The results are in: At more than 1,300 California schools, there’s lead in the drinking water

Many California schools will remain closed this fall due to COVID-19. When kids finally do return to class, we need to make sure they aren’t returning to another health threat: lead-contaminated drinking water. Why not remediate the situation now, while schools stand empty of students and teachers?

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Aaron Colonnese
Content Creator

Author: Aaron Colonnese

Content Creator

 

Started on staff: 2020
B.A., Brown University

Aaron writes and designs materials with the Creative Team for The Public Interest Network for U.S. PIRG. Aaron lives in Arlington, Massachusetts, and spends his spare time playing drums and going for long walks.

Many California schools will remain closed this fall due to COVID-19. When kids finally do return to class, we need to make sure they aren’t returning to another health threat: lead-contaminated drinking water. Why not remediate the situation now, while schools stand empty of students and teachers?

What happened: In July, our research partners at CALPIRG Education Fund released an updated interactive map showing schools across California at which high levels of lead were detected in the drinking water.

According to the latest publicly available data, 53 percent of reporting school districts tested positive for lead — totaling more than 2,100 drinking water fountains at 1,300 schools across the state, in urban, suburban and rural areas alike.

Why it matters: Medical experts estimate that more than 24 million American kids will lose IQ points due to lead exposure. That’s tragic. Research also shows that many of these kids will be exposed to lead via their own school’s drinking water — in the very place they go to learn and grow. That’s unacceptable.

In recent years, even the limited available data has shown drinking water laced with lead at schools and early childhood programs across California. One drinking water fountain at Joseph M. Simas Elementary School in Hanford found lead at 2,000 parts per billion (ppb). Coyote Ridge Elementary in Roseville reported lead at 1,100 ppb in one outlet, and St. Theresa's school in Oakland reported 2,000 ppb in one classroom water fountain. For reference, the American Academy of Pediatrics recommends a health standard of no more than 1 ppb of lead in water. One. Not 1,000. Not 2,000. One.

In all likelihood, these confirmed cases only scratch the surface of this problem. Most schools have at least some lead in their pipes, plumbing or fixtures — and where there is lead, there is risk of contamination. 

CALPIRG Education Fund has been conducting regular research to try and assess the true extent of California’s lead contamination problem. In 2017, the first edition of our “Get The Lead Out” report gave California a grade of F for its efforts to address the issue. In the 2019 edition, California’s grade raised to a C+ — an improvement, but still not nearly good enough.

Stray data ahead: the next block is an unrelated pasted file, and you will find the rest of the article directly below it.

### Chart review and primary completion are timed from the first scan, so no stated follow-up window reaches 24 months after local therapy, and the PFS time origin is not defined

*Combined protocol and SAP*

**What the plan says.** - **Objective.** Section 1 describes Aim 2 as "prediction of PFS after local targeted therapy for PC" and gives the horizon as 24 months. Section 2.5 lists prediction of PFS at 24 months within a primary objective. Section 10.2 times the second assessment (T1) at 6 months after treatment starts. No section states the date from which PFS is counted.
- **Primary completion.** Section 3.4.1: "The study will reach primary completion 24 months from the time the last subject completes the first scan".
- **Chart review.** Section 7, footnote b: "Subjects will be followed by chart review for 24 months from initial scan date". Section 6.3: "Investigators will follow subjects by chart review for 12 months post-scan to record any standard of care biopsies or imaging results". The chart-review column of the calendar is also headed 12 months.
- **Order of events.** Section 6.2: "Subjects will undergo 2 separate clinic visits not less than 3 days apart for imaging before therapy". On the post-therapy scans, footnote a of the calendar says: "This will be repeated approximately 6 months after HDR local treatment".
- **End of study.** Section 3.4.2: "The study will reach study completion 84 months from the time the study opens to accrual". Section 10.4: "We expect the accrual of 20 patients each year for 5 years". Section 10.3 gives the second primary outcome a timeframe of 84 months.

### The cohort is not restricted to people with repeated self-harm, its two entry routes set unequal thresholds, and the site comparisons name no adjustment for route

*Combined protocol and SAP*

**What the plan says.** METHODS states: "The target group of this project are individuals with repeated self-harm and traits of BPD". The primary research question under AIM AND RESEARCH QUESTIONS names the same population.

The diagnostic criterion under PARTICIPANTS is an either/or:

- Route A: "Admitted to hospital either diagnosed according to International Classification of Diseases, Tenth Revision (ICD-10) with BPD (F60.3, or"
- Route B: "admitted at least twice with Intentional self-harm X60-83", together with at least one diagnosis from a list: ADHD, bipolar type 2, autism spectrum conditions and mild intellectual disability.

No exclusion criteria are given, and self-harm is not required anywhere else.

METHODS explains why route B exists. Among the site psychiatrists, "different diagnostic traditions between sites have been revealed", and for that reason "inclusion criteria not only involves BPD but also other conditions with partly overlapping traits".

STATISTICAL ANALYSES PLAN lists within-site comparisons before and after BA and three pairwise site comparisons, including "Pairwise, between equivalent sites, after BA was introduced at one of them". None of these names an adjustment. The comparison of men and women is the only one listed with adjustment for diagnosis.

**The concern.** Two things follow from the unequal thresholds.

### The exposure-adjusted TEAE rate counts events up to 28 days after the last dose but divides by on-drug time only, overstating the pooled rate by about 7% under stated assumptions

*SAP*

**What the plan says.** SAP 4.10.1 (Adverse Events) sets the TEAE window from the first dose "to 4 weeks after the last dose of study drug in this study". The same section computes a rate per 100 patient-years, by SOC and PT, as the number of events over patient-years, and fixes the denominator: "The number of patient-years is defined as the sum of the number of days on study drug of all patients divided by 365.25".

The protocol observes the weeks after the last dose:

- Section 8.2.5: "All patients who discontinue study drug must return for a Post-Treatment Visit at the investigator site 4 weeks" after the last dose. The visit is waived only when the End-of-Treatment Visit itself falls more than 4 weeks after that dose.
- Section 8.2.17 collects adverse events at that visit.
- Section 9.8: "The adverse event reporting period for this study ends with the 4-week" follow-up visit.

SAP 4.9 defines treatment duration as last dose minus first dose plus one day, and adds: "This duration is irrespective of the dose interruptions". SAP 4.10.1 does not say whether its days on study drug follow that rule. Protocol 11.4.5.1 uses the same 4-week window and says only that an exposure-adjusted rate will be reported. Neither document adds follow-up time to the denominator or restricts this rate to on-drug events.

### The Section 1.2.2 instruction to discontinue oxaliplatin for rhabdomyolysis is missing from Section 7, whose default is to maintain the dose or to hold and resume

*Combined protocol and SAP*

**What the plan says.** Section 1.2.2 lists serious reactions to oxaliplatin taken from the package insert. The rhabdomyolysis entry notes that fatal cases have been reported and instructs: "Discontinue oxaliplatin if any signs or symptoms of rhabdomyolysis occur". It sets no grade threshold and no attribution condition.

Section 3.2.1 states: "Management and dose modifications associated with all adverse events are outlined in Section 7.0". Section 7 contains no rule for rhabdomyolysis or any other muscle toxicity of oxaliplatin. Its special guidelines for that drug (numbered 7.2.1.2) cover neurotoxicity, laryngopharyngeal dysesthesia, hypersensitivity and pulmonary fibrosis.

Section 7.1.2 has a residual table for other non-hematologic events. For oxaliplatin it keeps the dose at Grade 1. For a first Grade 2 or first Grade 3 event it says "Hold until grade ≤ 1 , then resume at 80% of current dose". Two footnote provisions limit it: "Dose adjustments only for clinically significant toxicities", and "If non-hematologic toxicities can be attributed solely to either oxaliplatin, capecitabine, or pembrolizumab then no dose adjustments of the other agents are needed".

The big picture: We need only look to the crisis that unfolded in Flint, Michigan, in 2014 for a tragic reminder of the dangers of lead exposure. The drinking water of an entire city had been contaminated with lead, and more than 8,000 children under the age of six were directly exposed.

Now we know this toxic threat extends well beyond Flint. As the data on the extent of school lead contamination continues to grow, CALPIRG, CALPIRG Education Fund and our national network have built an aggressive campaign to address the issue from two sides. We’re funding comprehensive research so we can understand the scope of the problem, and we’re calling on leaders at the local, state and federal levels to take action to get the lead out of school drinking water.

What we're doing about it: When we say “get the lead out,” we mean literally removing lead-bearing parts from schools’ drinking water systems — from service lines to faucets and fixtures — and then installing filters certified to remove lead at every tap used for drinking or cooking. And when better to do that than now, with schools shuttered due to COVID-19?

In recent months, we’ve worked with the San Diego Unified, Oakland Unified and Los Angeles Unified school districts to eliminate lead contamination in their schools. In particular, San Diego Unified’s Clay Elementary became the pilot school to determine the best ways to get lead-free drinking water. There, they tore out old fixtures and replaced them with new lead-free fountains and water filling stations. And it worked — the drinking water at Clay Elementary now tests below 1 ppb, and San Diego Unified has developed a plan to expand this model throughout the school district.

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CALPIRG Public Health Advocate Laura Deehan calls for San Diego Unified School District to adopt a lead remediation standard of 1 ppb at a press conference in San Diego. Credit: Staff


How you can help: We need your voice if we’re going to be able to ensure safe school drinking water for all children. You can help by making sure your leaders take this issue as seriously as you do. Add your name to our petition urging Gov. Gavin Newsom to take strong action against lead in school drinking water. 

We’ve investigated the problem, we’ve collected the data, and we’ve shown that our solutions can work. Now it’s time to act — because our children’s health is worth it.

Learn more:

Report: Get The Lead Out (2019)

Back To School Action Toolkit

Aaron Colonnese
Content Creator

Author: Aaron Colonnese

Content Creator

 

Started on staff: 2020
B.A., Brown University

Aaron writes and designs materials with the Creative Team for The Public Interest Network for U.S. PIRG. Aaron lives in Arlington, Massachusetts, and spends his spare time playing drums and going for long walks.